Thousands of residents in the western city of
Iwakuni protested in the rain Sunday against the expansion of a US Marine Corps base, DPA reported.
Organizers said about 5,000 people participated in the protest as the US military was planning to begin daily operations on a new aircraft runway built in the city.
"Despite a change of government, the relocation plan for the city's US military base has not been reviewed. The government approved the plan, ignoring the wishes of Iwakuni citizens," said Katsusuke Ihara, a former mayor who organized the protest.
Residents opposed a 2006 US military realignment plan to transfer American aircraft carriers from the US military base in Atsugi near Tokyo to Iwakuni, 900 kilometres west of the capital.
Yukio Hatoyama's Democratic Party of Japan won a landslide victory in August, ending more than a half-century of almost uninterrupted rule by the Liberal Democratic Party.
Iwakuni citizens said the government had not provided them with detailed information and explanations about the military plans.
Mizuho Okada, a 17-year-old high school student who spoke to the crowd, said she and her classmates often could not hear their teacher because of the noise from the US military base.
"I would like to complain to the US about the noise," she said, and also implored her neighbours to consider the next generations.
"I would like to ask adults: Are you participating in politics, thinking about the future of young people?"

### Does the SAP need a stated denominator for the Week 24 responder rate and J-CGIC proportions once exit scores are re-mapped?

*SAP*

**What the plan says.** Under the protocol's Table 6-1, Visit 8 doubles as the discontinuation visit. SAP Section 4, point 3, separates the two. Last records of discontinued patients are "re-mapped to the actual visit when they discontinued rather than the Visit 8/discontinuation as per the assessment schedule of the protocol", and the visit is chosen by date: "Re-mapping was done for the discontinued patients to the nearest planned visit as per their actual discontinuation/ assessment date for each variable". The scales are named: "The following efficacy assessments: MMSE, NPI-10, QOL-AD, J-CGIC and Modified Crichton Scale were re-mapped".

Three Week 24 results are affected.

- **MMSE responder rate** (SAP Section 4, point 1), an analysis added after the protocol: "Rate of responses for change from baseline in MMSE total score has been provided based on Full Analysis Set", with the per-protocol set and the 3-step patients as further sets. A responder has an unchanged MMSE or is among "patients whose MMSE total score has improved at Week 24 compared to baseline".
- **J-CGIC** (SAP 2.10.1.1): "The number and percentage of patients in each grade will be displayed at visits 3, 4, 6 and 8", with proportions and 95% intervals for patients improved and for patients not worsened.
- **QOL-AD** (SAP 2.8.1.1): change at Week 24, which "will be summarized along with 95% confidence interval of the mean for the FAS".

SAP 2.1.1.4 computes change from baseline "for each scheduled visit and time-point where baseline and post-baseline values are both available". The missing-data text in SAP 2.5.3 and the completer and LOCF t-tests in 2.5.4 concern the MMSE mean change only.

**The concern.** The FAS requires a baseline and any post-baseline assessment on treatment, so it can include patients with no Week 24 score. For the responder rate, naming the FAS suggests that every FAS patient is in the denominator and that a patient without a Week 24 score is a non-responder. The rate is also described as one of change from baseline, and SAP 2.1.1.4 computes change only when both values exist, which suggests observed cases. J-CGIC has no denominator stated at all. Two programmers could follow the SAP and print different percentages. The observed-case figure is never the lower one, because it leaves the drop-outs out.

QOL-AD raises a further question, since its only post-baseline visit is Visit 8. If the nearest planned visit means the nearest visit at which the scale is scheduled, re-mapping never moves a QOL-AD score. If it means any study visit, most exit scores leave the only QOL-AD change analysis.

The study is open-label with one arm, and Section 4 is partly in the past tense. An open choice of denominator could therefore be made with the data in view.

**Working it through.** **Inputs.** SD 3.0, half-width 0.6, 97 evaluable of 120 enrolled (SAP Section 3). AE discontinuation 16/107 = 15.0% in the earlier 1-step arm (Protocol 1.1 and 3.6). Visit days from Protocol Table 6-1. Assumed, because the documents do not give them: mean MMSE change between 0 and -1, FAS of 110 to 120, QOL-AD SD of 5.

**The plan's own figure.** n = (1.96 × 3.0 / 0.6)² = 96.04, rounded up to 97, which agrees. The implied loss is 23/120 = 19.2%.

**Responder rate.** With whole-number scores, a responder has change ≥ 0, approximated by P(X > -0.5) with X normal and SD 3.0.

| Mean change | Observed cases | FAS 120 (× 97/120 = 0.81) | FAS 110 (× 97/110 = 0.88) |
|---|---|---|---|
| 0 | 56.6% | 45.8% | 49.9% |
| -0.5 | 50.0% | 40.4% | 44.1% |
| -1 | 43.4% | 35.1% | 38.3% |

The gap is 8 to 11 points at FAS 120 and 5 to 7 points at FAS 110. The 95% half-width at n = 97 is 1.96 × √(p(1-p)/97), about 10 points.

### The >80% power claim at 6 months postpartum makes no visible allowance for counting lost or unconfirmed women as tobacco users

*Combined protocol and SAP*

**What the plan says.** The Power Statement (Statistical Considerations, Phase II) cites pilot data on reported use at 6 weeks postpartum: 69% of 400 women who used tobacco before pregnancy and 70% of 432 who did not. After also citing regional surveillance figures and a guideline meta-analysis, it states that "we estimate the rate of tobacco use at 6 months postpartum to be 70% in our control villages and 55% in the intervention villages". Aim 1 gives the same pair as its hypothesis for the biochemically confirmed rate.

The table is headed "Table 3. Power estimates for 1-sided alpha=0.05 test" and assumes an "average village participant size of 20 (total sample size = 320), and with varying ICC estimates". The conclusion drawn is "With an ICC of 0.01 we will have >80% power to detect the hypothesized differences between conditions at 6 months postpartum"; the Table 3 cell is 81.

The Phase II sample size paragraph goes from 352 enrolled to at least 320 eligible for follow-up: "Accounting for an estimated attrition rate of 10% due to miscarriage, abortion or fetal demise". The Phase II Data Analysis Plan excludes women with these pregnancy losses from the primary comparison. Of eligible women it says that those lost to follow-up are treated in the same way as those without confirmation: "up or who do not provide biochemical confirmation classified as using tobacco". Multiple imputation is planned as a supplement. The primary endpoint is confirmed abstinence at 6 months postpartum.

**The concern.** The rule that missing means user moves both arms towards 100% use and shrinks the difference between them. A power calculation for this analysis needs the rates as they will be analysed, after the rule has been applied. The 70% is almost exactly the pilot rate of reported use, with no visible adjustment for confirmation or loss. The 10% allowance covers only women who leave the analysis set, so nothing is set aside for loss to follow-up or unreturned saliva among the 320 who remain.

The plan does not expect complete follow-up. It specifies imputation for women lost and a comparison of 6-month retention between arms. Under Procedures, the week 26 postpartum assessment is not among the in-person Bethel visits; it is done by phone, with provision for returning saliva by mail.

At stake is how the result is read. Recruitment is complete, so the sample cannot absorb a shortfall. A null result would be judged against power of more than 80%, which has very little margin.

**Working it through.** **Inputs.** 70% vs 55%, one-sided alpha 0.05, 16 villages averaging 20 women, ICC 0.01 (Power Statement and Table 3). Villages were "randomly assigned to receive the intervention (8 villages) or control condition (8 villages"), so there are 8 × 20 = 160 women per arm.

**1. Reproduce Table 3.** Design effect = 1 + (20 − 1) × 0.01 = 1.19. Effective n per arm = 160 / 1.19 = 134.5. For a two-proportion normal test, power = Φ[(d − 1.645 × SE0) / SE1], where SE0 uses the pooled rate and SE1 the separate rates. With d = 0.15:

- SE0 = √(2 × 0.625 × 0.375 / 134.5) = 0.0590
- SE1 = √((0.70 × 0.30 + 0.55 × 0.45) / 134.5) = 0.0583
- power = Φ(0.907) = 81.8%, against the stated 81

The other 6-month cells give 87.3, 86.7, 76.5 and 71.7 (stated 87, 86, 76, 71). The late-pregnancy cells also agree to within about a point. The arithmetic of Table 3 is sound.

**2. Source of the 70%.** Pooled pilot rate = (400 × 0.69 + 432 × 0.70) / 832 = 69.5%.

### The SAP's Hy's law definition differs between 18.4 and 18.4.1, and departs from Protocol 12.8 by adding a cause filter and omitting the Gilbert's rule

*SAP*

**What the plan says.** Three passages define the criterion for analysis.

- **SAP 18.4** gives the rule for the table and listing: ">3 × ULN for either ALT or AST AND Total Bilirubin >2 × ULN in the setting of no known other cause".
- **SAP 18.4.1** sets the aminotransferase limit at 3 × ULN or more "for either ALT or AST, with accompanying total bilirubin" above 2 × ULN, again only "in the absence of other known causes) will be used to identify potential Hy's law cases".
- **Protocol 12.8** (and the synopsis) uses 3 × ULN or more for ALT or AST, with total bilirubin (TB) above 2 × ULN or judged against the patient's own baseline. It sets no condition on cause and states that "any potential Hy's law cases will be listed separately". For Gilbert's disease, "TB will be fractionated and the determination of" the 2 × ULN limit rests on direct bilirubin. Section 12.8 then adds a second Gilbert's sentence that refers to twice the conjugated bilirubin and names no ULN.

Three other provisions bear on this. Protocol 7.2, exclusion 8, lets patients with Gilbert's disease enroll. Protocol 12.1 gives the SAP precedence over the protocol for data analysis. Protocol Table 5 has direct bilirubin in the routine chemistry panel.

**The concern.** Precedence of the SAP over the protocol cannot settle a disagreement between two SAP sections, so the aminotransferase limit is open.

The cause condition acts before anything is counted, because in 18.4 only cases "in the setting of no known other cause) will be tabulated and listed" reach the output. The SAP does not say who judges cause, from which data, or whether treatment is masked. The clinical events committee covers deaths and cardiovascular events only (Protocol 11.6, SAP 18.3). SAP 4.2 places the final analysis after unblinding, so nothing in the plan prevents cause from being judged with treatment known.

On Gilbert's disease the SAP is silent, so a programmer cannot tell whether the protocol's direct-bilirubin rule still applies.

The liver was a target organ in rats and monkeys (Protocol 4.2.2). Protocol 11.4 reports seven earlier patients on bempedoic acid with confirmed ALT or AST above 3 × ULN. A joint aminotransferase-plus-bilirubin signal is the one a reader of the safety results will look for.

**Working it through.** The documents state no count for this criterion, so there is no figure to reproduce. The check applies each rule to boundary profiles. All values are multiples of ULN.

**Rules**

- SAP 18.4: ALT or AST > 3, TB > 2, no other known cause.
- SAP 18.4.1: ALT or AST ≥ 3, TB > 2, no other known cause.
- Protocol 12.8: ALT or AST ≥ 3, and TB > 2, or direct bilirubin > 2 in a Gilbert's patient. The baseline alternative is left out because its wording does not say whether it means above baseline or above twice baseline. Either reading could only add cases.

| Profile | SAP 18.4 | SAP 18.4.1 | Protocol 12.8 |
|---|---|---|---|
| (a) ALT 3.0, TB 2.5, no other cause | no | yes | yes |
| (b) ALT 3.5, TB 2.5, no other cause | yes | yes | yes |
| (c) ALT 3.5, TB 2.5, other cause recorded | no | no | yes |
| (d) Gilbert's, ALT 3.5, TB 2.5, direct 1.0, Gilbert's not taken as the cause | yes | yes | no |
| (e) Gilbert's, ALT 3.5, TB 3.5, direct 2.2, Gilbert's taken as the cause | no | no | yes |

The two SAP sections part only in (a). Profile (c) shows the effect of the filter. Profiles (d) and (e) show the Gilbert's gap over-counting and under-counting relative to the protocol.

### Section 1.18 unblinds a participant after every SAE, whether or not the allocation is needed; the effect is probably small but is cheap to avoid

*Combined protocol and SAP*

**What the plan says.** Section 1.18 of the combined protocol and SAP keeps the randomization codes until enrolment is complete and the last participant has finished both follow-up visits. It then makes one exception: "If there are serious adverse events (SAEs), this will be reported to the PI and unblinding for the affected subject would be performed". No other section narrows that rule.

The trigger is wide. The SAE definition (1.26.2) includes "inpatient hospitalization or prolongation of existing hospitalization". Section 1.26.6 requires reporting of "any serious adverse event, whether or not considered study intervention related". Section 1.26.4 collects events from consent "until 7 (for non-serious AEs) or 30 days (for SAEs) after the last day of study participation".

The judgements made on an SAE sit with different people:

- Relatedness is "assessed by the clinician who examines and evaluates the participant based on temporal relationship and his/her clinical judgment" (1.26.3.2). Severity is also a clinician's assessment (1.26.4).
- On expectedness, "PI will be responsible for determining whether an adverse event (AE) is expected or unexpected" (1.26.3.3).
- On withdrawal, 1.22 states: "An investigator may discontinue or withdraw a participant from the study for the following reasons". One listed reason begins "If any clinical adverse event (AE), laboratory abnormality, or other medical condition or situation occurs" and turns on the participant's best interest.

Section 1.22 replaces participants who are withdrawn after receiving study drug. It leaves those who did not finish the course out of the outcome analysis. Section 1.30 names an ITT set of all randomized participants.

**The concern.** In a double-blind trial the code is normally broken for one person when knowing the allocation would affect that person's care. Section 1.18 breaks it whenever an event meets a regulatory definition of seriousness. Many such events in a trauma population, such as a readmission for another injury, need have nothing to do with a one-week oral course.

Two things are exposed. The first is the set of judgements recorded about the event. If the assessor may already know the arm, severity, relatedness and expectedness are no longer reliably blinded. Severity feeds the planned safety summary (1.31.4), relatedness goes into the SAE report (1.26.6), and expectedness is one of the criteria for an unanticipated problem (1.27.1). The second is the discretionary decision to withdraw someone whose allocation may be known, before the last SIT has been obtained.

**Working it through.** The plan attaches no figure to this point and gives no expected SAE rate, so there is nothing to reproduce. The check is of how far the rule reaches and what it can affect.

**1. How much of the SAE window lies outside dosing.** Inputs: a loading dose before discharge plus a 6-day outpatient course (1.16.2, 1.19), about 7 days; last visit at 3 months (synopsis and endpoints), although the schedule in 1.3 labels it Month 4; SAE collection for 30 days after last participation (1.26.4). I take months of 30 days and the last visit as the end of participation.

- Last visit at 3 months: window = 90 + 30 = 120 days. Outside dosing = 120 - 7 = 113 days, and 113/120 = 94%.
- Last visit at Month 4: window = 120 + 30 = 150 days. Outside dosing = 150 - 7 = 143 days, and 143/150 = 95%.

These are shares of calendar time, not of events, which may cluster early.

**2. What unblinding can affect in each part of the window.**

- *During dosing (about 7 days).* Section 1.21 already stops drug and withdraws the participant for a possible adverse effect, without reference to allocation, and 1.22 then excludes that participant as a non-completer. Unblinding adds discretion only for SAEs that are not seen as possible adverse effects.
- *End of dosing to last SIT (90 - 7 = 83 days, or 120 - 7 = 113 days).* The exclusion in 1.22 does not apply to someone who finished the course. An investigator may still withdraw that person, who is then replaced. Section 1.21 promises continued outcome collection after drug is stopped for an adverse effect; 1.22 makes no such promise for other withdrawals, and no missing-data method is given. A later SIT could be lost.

Japan's central government spent more than 200 billion yen (22 billion dollars) on the project.
"The expansion has caused local outcry but has not raised the same controversy as the proposed relocation of Marine Corps Air Station Futenma on Okinawa," Stars and Stripes, the US military's newspaper, reported in mid-April, referring to the Iwakuni base expansion.
The article angered local residents, the majority of whom had voted against the relocation plan twice in non-binding referendums.
One month ago, 90,000 people rallied in Okinawa against plans to build a new military base on northern part of the island to replace the controversial Futenma station surrounded by residential areas and schools. Okinawa lies 1,600 kilometres south-west of Tokyo.
Despite his election promise to move the proposed facility off Okinawa, Hatoyama, who visited the island Sunday once again, has backpedalled, asking the island to accept it.